SEOUL, DEC. 17 -- South Koreans today seemed prepared to accept yesterday's presidential election of ruling party leader Roh Tae Woo as many opposed to the regime focused their wrath and dismay on Kim Dae Jung and Kim Young Sam, the two bitter rivals who split the antigovernment vote and enabled the former general to win a clear plurality.

Some opposition supporters and young politicians even called for an end to the era of the two Kims, who for more than two decades have led the fight against military-dominated regimes. Except for clashes reported in antigovernment strongholds in the home province of Kim Dae Jung, the country remained mostly calm today despite Kim Young Sam's call to overthrow the regime.

"Many people say that the people of Korea prepared a good table with good food -- and these two guys kicked it and turned it over," said Lee Shin Bom, a former student leader and aspiring opposition politician. "I respect their courage and their long-term struggle, but at the last minute they let the people down."

Roh was elected president with a 36 percent plurality. Both Kims, who between them polled 54 percent, claimed that the government had cheated and that South Korea's first election in 16 years should be nullified.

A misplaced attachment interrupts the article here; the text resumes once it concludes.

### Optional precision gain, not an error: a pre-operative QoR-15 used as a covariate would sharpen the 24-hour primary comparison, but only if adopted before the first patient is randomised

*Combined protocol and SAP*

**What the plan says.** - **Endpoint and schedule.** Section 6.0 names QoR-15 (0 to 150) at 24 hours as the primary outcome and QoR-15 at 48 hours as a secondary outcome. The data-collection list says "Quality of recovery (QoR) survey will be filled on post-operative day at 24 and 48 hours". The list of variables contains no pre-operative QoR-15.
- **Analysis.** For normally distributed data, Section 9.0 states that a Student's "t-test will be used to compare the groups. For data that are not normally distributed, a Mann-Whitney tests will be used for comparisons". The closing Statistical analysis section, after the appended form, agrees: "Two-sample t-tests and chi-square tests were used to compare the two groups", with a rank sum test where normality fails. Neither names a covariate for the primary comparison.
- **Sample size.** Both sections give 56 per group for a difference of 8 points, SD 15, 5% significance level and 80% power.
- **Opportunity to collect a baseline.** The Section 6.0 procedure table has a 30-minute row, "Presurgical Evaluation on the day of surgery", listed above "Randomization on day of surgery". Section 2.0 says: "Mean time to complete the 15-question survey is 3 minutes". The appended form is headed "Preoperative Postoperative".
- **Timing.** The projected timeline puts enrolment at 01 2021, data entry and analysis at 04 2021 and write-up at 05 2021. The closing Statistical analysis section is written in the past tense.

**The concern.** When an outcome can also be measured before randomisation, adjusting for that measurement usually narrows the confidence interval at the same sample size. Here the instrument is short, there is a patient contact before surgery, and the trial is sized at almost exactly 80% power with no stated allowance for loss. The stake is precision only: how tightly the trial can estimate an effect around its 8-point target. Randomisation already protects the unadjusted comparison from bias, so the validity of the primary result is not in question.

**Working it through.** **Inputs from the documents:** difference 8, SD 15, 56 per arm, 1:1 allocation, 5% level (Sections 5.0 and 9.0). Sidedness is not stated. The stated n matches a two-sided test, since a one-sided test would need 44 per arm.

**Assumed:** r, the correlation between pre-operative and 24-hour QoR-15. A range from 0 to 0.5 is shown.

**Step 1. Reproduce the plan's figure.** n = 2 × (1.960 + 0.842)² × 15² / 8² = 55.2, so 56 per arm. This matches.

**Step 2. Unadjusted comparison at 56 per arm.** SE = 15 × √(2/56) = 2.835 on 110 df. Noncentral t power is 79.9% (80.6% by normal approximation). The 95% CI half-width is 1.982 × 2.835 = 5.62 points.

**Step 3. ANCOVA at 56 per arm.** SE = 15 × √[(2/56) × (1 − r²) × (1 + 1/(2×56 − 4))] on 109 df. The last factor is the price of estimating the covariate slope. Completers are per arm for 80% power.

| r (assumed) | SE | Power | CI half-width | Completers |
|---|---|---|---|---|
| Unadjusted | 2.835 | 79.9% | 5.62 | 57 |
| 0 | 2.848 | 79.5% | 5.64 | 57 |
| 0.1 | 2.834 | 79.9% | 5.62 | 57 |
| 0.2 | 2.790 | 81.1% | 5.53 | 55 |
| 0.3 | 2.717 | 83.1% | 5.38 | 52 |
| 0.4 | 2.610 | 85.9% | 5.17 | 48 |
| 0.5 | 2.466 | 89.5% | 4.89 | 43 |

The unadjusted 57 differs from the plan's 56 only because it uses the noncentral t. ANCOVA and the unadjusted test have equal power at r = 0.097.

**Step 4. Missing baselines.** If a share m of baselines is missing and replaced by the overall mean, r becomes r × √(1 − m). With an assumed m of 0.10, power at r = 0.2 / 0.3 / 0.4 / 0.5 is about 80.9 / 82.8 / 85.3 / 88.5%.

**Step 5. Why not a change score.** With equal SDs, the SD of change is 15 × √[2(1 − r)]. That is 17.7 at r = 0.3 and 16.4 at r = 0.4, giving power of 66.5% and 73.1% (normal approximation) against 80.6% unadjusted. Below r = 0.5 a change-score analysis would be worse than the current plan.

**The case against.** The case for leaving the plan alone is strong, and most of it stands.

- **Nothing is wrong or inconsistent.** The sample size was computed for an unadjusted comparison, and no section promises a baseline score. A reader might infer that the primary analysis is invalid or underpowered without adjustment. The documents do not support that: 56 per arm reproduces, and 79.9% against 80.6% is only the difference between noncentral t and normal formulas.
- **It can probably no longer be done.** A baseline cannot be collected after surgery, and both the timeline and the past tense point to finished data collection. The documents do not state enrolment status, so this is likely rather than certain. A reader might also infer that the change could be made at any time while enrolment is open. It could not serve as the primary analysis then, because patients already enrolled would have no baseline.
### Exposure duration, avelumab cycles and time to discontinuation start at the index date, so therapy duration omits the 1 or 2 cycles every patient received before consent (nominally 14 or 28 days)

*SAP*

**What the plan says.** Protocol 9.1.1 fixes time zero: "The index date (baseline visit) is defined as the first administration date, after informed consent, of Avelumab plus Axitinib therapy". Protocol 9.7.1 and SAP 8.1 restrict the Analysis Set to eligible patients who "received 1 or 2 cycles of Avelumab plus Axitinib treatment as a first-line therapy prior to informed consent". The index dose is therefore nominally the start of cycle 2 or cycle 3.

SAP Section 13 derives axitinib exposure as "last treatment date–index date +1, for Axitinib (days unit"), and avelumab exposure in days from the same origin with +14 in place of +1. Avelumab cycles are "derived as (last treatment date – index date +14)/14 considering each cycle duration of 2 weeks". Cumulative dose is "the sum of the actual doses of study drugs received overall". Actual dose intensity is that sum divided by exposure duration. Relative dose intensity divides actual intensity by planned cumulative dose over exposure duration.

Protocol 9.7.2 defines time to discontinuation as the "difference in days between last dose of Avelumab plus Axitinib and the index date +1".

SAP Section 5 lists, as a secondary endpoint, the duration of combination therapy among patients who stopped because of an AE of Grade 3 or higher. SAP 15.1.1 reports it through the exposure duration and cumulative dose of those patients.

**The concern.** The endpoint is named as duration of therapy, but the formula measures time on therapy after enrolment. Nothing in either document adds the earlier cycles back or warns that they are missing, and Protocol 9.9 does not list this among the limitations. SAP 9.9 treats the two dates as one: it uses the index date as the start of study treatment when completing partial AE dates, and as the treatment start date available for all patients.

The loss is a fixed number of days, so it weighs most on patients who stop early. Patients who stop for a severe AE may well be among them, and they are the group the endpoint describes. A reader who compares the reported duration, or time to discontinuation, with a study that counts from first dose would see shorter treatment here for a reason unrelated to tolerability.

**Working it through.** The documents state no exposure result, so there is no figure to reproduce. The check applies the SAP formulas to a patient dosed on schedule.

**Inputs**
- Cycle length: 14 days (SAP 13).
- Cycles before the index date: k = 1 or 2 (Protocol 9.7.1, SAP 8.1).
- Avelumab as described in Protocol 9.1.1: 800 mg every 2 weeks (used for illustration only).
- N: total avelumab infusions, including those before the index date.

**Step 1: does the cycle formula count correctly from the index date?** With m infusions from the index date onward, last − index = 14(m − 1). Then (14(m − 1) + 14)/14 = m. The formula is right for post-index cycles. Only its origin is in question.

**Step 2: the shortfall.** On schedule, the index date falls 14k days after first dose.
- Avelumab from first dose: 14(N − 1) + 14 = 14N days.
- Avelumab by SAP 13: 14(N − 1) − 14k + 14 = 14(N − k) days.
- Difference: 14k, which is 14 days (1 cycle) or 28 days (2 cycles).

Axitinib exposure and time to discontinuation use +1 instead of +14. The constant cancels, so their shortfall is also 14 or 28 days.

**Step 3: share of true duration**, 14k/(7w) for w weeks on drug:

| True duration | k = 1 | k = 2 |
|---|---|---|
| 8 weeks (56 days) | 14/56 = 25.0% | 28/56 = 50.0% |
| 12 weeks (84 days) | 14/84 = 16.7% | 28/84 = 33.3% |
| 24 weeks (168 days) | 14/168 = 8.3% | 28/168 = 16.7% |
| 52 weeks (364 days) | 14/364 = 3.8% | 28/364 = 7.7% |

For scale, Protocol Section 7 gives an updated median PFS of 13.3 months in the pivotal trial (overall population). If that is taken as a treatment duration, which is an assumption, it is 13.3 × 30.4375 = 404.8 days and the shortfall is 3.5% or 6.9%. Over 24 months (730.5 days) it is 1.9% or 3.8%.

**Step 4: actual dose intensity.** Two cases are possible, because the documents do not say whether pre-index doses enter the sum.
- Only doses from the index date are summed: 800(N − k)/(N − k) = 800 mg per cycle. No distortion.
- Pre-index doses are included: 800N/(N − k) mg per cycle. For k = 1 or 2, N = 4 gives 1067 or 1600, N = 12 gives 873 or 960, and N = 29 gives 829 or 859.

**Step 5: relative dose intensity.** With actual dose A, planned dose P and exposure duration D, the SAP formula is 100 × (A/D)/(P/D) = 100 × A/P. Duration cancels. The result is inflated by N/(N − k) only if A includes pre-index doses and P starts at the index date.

Many Koreans said they agreed that some cheating had taken place. Since a majority opposed the ruling party victory, many also expressed sadness, frustration and a sense that, after years of fighting for increased freedom against authoritarian regimes, a rare opportunity had been squandered.

But many Koreans -- including students and middle-class supporters of the opposition -- seemed more inclined to blame the two Kims for their failure to unite than to take to the streets in renewed protest. Although some students and dissidents seemed certain to stage demonstrations and middle-class response remained uncertain, many former supporters said they had no stomach for fighting now.